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Glucose

Glucose a simple sugar monosaccharide, is one of the most important carbohydrates and is used for energy in plants and animals. It was formerly known as dextrose.

Glucose (C6H12O6) is a hexose--a monosaccharide containing six carbon atoms. Five of these carbons, plus an oxygen atom, form a loop called a pyranose ring, the most stable form for aldoses. In this ring, each carbon is linked to hydroxide and hydrogen side groups with the exception of the fifth atom which links to a 6th carbon atom outside the ring, forming a group of CH2OH.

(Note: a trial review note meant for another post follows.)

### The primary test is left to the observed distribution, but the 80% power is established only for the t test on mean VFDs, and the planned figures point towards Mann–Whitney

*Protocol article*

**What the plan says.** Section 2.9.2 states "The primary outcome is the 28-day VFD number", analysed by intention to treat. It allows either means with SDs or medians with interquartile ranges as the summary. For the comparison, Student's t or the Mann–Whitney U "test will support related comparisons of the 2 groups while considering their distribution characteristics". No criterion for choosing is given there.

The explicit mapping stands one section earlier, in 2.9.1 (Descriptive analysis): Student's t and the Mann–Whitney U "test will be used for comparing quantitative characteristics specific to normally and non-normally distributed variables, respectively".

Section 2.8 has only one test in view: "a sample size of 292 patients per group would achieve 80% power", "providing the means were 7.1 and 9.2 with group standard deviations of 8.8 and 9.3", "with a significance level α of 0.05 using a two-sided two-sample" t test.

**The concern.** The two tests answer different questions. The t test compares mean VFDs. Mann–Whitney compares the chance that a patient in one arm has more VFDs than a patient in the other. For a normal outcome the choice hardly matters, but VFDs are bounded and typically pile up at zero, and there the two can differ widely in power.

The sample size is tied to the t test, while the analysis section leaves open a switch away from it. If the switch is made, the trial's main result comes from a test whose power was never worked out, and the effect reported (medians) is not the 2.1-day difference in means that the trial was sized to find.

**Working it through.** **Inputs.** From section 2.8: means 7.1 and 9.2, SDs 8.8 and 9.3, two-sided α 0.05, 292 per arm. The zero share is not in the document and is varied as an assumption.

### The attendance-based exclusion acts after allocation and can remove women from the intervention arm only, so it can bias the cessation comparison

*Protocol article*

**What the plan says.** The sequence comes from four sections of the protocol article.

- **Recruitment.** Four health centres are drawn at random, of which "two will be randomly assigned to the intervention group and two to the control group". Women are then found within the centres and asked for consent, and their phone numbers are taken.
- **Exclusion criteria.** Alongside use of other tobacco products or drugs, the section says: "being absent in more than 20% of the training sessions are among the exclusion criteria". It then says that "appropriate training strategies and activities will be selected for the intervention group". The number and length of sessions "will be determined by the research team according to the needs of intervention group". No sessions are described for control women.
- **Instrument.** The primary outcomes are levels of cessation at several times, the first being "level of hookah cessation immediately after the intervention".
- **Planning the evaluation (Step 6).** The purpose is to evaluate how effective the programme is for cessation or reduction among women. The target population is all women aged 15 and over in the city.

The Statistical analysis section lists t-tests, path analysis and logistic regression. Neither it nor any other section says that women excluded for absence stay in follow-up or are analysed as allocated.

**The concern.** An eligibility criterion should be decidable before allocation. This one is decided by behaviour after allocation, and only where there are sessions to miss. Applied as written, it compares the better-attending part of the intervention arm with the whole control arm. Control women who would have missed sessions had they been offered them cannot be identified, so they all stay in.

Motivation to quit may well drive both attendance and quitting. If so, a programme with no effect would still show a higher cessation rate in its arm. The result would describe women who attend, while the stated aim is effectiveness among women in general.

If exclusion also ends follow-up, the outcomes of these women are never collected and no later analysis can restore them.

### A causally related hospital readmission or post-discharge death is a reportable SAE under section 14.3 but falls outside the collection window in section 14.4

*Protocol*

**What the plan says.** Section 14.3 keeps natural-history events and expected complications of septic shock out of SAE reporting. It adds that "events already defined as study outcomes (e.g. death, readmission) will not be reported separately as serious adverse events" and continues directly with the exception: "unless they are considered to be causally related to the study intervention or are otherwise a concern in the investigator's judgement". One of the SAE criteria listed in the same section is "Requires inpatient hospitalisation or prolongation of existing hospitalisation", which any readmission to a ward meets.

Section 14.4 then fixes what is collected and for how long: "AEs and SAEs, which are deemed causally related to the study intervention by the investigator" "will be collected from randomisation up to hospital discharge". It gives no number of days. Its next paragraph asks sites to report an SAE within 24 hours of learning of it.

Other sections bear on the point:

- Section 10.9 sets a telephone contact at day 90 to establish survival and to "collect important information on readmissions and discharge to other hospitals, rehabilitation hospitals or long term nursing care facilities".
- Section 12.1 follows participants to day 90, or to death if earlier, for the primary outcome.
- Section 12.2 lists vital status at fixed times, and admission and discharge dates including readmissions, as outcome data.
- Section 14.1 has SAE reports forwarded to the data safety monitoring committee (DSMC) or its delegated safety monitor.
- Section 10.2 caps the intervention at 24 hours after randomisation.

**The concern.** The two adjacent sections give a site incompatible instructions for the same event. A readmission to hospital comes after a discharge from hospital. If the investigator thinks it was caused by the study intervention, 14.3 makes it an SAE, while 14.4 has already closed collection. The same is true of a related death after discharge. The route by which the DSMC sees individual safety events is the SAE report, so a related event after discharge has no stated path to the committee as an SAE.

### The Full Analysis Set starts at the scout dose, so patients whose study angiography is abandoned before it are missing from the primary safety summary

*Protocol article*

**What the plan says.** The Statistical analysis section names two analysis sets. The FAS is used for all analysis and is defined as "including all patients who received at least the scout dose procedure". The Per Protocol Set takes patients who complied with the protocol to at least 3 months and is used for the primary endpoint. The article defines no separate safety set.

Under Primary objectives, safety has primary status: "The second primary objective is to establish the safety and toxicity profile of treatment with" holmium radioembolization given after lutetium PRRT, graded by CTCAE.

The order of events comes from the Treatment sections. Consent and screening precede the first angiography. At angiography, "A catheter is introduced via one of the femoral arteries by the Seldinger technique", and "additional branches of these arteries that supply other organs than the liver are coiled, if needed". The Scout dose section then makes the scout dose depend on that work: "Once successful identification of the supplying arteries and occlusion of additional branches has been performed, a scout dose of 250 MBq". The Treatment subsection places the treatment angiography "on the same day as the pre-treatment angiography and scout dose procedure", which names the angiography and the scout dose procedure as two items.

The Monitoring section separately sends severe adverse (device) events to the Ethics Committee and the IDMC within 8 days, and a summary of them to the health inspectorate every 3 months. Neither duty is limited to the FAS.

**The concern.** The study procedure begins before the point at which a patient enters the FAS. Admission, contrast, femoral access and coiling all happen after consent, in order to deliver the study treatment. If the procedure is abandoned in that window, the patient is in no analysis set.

The two main isomers of glucose are: alpha-glucose and beta-glucose. Structurally, they differ in the orientation of the hydroxide group linked to the second carbon in the ring. The alpha form has the hydroxide group below the other hydrogen group, the beta form has the hydroxide group above the hydrogen.

In respiration through a series of enzyme catalysed reactions, glucose reacts with oxygen to form carbon dioxide and water, giving off energy.

Chemically joined together glucose and fructose form sucrose

The older name dextrose arose because a solution of glucose will rotate polarised light towards the right. In the same vein Fructose was called levulose, a solution of levulose rotated polarised light to the left.



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